Innovations in Medical Technology: The Future of Healthcare is Data
Innovation is key to the success of companies and is driving many industries. This is certainly true for the medical technology sector. According to yearly research by the European Patent Organization (EPO) on filings and applications per field of technology, 13.833 med tech patent applications were filed in 2019. Contrary to the expectations of many, this way the med tech sector beats the computer technology (12.774 applications) and it is only since 2019 that the digital communication (14.175 applications) overtakes medical technology due to development surrounding 5G technologies. Compared to more similar sectors, for example pharmaceuticals (7.697 applications), medical technology also stands out – not only in absolute numbers but also in increase of applications in the last decade.
The EPO filings and applications are an excellent source to ‘measure’ innovation within the medical technology sector. In addition, it’s interesting to take a look at big tech companies and their focus on med tech innovation.
Consumer technology companies innovating med tech
Medical technology innovations can help to fulfill unmet patients’ and physicians’ needs by leveraging the latest technological advancements and by making use of the vast increasing digitization. The latter is also well understood by consumer technology companies like Google, Apple and Amazon. These companies are more and more equipped to innovate med tech using digital health data, e.g. via their own and others’ wearable technology. Apple’s CEO Tim Cook believes that “if you zoom out into the future, and you look back, and you ask the question ‘What was Apple’s greatest contribution to mankind?’ It will be about health.”
That the innovations in medical technology are numerous becomes clear when you take a look at recent patent applications in this field. Scrolling through these applications is a bit like time travelling; it allows you to imagine how healthcare could potentially look like in a few years from now. A good example of such an application is the one filed at EPO by tech giant Samsung earlier this year, entitled ‘Method and Electronic device for artificial intelligence (AI)-based assistive health sensing in Internet of Things network’. However much it sounds like a buzzword bingo, the intention and the innovative character of the application is clear.
Why we should embrace innovative health data initiatives
Why are companies like Samsung and Apple so eager to get access to this market? ‘Your health is your wealth’ goes the cliché and, with some skepticisms, you could now say that these companies want to use ‘your health (data) for their own wealth’. However, I believe we should embrace and encourage these innovative health data initiatives as these can tackle some of the challenges that lie ahead for the healthcare in general. The ageing population, but also increasing expectations of patients, are putting more and more pressure on our healthcare system and the demand for in-home healthcare. Not to mention the severe impact of pandemics like COVID-19 as we all are experiencing.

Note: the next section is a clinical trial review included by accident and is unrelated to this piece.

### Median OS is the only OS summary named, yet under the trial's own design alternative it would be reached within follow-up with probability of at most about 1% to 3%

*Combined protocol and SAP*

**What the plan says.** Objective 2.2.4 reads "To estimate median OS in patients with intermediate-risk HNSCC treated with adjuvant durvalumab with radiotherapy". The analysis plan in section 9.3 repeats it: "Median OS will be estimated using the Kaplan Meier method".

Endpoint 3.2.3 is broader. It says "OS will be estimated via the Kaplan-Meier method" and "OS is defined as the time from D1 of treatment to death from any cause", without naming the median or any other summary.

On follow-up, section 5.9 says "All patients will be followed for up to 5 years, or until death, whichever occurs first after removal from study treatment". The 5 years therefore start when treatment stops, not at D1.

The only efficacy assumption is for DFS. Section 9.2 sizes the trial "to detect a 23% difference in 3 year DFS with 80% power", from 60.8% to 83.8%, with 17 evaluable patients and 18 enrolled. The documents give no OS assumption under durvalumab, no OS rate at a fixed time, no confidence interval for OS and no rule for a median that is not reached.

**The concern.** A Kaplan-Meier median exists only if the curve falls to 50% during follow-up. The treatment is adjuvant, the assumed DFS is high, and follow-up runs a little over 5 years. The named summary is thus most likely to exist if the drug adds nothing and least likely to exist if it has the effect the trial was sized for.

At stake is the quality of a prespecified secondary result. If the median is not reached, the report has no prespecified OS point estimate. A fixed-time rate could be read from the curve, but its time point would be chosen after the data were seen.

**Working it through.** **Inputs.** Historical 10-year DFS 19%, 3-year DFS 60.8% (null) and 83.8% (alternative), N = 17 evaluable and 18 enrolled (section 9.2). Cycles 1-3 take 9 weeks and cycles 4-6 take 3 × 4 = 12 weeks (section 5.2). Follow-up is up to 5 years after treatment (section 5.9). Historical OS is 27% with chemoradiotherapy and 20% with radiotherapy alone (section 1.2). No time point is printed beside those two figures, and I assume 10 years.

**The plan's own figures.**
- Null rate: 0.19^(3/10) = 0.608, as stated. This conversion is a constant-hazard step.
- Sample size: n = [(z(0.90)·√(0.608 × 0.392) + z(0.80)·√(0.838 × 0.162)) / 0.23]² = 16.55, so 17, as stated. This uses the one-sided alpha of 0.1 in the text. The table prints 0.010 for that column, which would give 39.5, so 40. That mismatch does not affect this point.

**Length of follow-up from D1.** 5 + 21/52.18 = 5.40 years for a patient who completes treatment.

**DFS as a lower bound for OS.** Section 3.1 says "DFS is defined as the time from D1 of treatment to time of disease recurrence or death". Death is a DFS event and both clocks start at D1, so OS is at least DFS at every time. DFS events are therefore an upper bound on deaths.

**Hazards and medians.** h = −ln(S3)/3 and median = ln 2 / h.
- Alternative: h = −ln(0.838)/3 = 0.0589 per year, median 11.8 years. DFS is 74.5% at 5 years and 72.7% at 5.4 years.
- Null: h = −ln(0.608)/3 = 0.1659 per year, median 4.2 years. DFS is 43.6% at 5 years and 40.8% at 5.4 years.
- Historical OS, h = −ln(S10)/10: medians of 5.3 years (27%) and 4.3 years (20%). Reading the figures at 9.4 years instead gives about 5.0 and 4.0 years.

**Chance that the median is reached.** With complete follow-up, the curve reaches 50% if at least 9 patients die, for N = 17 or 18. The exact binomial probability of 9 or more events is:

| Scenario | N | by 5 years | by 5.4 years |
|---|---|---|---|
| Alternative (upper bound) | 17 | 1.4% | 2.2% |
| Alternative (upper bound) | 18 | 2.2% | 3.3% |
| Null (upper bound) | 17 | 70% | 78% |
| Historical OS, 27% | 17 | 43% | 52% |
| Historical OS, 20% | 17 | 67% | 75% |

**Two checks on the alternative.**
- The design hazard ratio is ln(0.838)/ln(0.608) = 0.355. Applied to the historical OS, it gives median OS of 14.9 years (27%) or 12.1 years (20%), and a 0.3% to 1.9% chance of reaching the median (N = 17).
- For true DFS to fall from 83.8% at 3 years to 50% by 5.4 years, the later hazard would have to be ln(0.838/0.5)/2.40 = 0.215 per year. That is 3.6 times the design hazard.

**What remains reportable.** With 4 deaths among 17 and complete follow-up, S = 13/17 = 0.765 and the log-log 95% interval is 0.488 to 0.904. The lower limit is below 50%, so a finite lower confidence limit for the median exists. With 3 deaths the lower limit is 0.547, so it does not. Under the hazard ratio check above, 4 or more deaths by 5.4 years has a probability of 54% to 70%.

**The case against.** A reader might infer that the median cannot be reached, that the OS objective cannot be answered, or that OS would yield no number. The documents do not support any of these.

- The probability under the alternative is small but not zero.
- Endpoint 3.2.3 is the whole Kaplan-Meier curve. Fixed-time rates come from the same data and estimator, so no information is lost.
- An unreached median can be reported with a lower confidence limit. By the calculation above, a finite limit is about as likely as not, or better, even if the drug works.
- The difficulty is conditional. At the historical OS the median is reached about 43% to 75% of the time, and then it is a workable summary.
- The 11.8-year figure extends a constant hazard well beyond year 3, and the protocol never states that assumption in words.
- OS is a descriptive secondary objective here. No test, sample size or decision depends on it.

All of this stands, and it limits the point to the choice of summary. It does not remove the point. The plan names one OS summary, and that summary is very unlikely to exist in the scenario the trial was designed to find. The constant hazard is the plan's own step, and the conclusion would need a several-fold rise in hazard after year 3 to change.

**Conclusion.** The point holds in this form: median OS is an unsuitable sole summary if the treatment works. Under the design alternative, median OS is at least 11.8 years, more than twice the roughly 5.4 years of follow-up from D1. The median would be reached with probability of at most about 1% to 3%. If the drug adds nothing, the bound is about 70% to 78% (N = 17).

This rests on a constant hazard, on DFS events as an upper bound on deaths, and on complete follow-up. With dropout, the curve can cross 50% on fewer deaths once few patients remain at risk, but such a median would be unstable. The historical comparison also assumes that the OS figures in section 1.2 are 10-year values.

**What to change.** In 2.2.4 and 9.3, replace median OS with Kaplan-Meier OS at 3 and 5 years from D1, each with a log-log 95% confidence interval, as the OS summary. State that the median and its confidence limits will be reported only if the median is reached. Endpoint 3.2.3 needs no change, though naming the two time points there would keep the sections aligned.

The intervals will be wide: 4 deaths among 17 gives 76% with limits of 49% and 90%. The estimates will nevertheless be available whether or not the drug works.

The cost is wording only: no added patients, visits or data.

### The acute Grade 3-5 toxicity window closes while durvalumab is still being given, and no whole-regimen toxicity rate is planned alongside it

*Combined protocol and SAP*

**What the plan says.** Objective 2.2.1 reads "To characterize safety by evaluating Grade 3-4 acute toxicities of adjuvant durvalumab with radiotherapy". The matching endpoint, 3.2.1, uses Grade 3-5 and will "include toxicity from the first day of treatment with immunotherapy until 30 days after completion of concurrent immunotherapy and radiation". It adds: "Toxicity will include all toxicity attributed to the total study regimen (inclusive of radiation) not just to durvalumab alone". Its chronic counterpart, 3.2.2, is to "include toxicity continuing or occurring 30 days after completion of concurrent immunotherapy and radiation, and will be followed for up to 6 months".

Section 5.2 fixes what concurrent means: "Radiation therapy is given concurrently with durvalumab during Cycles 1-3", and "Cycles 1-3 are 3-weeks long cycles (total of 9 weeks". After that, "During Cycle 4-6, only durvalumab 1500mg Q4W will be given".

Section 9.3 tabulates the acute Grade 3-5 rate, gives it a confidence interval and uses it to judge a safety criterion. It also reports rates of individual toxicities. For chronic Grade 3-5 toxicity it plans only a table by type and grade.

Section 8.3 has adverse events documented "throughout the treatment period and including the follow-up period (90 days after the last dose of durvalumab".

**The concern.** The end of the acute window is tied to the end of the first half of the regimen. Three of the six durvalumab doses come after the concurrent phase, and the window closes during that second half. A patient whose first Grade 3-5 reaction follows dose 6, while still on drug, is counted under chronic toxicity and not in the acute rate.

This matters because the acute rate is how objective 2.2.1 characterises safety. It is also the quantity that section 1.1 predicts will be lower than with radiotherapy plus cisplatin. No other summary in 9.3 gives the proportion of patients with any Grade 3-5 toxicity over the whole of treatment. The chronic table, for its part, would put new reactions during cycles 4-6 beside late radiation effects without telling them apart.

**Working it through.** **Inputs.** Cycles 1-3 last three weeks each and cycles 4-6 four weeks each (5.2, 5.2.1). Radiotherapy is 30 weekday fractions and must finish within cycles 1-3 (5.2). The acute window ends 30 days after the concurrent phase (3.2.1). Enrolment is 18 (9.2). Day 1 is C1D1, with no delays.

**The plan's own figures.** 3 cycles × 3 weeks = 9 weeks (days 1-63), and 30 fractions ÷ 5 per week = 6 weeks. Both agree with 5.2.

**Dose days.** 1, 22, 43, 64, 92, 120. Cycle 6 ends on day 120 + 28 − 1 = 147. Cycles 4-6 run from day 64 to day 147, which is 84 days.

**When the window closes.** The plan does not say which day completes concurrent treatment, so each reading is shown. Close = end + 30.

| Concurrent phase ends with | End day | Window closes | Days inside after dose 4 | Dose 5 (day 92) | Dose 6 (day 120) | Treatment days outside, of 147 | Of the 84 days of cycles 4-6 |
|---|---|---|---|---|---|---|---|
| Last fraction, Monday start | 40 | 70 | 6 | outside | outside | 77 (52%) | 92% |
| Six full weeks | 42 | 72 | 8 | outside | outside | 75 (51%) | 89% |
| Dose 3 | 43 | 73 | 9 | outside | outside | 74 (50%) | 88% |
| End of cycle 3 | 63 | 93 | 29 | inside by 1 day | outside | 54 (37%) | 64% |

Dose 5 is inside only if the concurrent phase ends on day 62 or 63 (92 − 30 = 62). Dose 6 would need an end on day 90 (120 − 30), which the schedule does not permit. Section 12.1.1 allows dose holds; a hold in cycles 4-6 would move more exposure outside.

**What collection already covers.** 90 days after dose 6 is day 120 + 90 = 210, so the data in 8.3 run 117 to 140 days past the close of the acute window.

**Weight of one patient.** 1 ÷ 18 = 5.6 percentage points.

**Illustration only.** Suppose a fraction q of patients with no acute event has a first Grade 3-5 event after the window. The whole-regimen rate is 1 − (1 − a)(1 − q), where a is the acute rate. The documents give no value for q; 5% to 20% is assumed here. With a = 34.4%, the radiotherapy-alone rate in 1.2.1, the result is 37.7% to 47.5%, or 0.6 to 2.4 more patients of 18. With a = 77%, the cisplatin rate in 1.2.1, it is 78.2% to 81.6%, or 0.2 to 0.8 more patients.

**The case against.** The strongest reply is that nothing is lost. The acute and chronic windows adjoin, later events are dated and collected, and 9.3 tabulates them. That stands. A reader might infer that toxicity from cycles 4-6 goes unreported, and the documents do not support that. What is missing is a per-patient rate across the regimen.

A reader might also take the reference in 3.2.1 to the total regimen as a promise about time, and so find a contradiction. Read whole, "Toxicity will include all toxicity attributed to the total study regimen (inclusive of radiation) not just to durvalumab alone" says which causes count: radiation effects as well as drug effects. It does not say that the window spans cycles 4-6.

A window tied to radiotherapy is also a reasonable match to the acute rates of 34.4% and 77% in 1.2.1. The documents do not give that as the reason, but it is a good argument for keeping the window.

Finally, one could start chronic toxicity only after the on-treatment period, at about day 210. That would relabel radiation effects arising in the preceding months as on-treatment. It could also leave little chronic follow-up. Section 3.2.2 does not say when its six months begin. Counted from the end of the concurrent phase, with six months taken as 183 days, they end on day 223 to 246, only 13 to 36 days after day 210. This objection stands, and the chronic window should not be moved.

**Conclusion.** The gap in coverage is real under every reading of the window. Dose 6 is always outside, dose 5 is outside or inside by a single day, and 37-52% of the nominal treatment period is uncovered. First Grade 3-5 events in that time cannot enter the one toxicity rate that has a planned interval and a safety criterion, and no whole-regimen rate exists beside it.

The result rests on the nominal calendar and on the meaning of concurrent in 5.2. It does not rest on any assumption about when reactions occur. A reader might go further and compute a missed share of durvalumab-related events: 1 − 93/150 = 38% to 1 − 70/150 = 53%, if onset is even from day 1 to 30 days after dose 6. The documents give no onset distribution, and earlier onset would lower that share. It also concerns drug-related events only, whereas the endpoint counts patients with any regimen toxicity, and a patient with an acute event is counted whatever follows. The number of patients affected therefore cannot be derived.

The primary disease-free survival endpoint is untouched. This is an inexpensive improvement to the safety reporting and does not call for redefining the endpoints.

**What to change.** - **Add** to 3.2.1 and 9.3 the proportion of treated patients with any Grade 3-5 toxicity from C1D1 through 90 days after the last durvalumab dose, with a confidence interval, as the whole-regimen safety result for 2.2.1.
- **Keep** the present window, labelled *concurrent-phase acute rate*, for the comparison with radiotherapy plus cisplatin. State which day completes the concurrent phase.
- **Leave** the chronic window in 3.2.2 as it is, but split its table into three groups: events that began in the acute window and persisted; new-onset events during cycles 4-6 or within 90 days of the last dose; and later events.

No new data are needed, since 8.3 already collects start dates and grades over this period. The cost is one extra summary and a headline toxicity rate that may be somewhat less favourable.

The huge amount of data, and the technologies like AI and IoT to cope with it, will result in an unprecedented transformation of the healthcare sector and will contribute in overcoming these challenges. Real-time data and intelligence can trace infected people very quickly, forecast outbreaks allowing to take the correct measures. AI could also be very beneficial in rapid diagnosis. For example, Alibaba claims that their AI can identify coronavirus infections with 96% accuracy via computerized tomography scans.
Furthermore, combining digital data from electronic medical records with data from wearables and biosensors can contribute to scientific breakthroughs in the development of new medicines and medical devices or new insights. It could also facilitate the switch from reactive to preventive healthcare. This not only reduces the pressure on our healthcare system, it also offers opportunities for earlier diagnosis in case of illness, disorders or diseases, which can result in faster intervention. In addition, it can also contribute to ‘measuring’ the effectiveness of the medicinal products. In turn, this personalized, more patient-centric healthcare allows for value-based payments, based on the medical achievement of the treatment rather than service-based payments based on what is done.
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